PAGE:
Gender, irrigation, and environment: arguing for agency

Jackson, Cecile (1998) Gender, irrigation, and environment: arguing for agency. Agriculture and Human Values, 15 (4). pp. 313-324.

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This paper is not a critique of waterpolicies, or an advocacy of alternatives, but rathersuggests a shift of emphasis in the ways in whichgender analysis is applied to water, development, andenvironmental issues. It argues that feministpolitical ecology provides a generally strongerframework for understanding these issues thanecofeminism, but cautions against a reversion tomaterialist approaches in reactions to ecofeminismthat, like ecofeminism, can be static and ignore theagency of women and men. The paper draws attention tothe subjectivities of women and their embodiedlivelihoods as a more useful approach to understandingthe ways in which women relate to water in bothirrigated agriculture and domestic provisioning.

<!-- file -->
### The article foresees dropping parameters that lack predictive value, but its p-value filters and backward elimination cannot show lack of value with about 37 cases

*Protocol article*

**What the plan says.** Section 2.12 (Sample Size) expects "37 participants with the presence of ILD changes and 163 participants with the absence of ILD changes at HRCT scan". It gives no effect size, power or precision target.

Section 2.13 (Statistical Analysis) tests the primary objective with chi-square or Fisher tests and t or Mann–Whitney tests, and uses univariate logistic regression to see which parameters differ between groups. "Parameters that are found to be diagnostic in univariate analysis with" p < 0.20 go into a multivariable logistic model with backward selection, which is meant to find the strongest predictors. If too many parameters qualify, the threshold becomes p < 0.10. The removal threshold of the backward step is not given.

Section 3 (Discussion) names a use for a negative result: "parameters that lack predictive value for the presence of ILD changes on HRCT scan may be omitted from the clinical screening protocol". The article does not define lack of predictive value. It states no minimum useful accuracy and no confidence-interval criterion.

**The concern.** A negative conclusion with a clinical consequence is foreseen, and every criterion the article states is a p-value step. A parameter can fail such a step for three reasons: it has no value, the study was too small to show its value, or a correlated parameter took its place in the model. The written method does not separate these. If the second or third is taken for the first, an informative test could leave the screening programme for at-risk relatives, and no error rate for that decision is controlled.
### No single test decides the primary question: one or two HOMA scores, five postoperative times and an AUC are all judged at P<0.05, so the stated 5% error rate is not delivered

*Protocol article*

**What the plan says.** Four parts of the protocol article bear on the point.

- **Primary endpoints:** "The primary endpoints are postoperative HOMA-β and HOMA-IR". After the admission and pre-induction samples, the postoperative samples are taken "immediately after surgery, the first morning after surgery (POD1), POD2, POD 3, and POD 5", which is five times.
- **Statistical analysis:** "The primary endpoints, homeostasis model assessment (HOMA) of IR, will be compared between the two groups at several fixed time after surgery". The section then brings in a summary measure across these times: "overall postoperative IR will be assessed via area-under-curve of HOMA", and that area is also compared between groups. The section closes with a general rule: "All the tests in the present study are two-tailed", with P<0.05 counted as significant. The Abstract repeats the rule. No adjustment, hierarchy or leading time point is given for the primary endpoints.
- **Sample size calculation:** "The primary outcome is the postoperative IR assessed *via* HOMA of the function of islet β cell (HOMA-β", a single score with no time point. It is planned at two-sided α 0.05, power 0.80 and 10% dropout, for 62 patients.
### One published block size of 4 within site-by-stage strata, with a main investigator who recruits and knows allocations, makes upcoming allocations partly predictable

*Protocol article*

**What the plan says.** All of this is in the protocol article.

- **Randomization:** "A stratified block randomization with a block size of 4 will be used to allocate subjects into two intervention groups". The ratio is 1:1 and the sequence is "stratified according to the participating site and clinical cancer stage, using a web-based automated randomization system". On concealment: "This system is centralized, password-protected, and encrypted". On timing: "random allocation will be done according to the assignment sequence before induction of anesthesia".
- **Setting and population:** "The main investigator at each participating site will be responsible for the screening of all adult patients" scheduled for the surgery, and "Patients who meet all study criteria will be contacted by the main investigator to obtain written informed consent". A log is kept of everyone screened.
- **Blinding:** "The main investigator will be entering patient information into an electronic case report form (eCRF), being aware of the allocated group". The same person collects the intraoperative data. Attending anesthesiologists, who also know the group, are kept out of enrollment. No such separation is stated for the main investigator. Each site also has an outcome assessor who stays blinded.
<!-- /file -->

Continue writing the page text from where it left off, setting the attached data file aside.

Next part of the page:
Item Type: Article
Faculty \ School: Faculty of Social Sciences > School of International Development
Depositing User: Abigail Dalgleish
Date Deposited: 15 Jul 2011 12:45
Last Modified: 17 May 2023 00:38
DOI: 10.1023/A:1007528817346

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